The risk of transmitting infection from a person who is known to be positive for one the diseases from a needle that went into their body, and then into someone else, is roughly 30% for Hepatitis B, 3% for Hepatitis C and 0.3% for HIV.   How common on the diseases?  Numbers are almost estimates  but about   0.3% of the Canadian population are carries of hepatitis B, 0.8% carry hepatitis C, and 0.2% have HIV.   Some relatively simple math means that in an everyday scenario, the likelihood that an ESW is infected by a needlestick exposure would mean about 1 in 1000 patients for Hepatitis B (for which an effective vaccine will prevent disease in the ESW in the first place, about 1 in 2500 patients for Hepatitis C, and about 1 in 6000 patients for HIV. 

Admittedly there are some populations for whom the likelihood of infection is higher, but as proposed, the autonomy of thousands in individuals will be compromised for little value. The results of the testing would be available to several individuals and no effort has been made to ensuring their privacy is protected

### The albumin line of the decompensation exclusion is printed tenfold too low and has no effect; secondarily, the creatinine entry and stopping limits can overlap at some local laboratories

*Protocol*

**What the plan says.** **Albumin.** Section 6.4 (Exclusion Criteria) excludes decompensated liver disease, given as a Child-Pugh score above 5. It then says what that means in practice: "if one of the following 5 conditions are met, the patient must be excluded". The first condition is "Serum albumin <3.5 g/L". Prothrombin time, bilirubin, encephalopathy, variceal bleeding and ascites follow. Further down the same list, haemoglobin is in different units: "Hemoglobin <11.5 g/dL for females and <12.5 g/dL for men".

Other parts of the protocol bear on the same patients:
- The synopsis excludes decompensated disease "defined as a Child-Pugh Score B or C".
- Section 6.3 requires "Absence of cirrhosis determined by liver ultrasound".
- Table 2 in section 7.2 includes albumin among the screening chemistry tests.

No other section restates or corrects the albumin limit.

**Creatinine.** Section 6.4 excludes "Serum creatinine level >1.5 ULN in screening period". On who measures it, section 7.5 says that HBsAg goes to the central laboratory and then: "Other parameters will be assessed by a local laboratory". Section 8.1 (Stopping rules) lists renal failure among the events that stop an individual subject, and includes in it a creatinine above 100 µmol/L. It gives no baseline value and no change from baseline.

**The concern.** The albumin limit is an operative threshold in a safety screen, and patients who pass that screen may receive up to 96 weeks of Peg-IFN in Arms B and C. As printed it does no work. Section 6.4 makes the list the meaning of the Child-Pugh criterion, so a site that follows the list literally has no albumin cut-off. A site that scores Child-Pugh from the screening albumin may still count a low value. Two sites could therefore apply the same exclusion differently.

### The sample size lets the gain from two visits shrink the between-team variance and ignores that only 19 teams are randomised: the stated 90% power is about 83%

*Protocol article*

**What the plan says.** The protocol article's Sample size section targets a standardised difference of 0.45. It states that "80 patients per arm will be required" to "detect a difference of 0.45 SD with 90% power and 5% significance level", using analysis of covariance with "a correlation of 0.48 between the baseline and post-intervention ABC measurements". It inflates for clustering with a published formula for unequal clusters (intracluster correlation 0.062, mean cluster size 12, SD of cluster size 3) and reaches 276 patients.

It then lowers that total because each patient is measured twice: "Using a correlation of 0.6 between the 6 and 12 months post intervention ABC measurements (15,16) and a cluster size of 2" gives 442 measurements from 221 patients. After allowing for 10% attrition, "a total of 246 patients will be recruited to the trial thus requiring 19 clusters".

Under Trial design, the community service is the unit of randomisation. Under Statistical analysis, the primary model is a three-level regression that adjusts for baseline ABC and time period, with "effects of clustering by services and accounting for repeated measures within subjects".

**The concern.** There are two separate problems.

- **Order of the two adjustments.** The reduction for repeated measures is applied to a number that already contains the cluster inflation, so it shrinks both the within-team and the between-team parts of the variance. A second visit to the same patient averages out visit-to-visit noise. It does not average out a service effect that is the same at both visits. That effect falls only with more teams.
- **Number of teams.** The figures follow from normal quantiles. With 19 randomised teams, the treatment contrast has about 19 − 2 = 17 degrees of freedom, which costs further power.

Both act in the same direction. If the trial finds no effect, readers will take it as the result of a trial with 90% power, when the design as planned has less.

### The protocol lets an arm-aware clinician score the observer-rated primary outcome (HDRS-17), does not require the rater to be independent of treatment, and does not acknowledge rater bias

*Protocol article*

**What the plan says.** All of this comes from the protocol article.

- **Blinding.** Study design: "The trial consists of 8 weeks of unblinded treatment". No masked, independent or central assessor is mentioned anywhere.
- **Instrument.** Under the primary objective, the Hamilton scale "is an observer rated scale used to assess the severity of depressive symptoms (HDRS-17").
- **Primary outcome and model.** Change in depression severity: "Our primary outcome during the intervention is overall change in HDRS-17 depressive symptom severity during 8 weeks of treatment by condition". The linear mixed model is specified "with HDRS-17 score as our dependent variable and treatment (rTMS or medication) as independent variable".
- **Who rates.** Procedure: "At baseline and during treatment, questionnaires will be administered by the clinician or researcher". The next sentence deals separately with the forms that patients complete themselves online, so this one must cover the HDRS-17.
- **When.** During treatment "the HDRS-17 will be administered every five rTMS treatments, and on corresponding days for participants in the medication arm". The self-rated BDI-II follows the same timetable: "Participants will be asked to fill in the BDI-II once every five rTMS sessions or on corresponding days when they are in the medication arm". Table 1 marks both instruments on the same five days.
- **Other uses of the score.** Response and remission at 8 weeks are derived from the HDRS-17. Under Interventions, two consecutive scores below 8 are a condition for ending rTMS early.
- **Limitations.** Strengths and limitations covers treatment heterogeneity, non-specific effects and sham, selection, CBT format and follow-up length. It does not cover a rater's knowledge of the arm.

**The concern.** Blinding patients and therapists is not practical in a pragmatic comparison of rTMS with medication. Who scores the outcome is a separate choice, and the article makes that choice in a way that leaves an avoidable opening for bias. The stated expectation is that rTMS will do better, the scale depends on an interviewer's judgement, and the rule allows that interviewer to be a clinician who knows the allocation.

ESW do however need protection.  Requiring vaccination makes sense.   Using best practices is engrained into their activities.  For HIV exposures, persons can be offered medication to prevent the infection.  for Hepatitis C, there is no current way of preventing infection.  So, to complicate the matter more, we actually can prevent one of the diseases that is most likely to occur, cannot prevent the second most likely disease, and would only provide intervention for the least likely illness. 

Is there a need for compromising the privacy of all those people?  Is there a better way of doing risk assessments, protecting confidentiality through limited access to information, having specialized services that protect the rights of both parties - probably.  There is a balance of need here. Kudos to the member for raising the issue. Shame for assuming that patients can be treated like mere objects.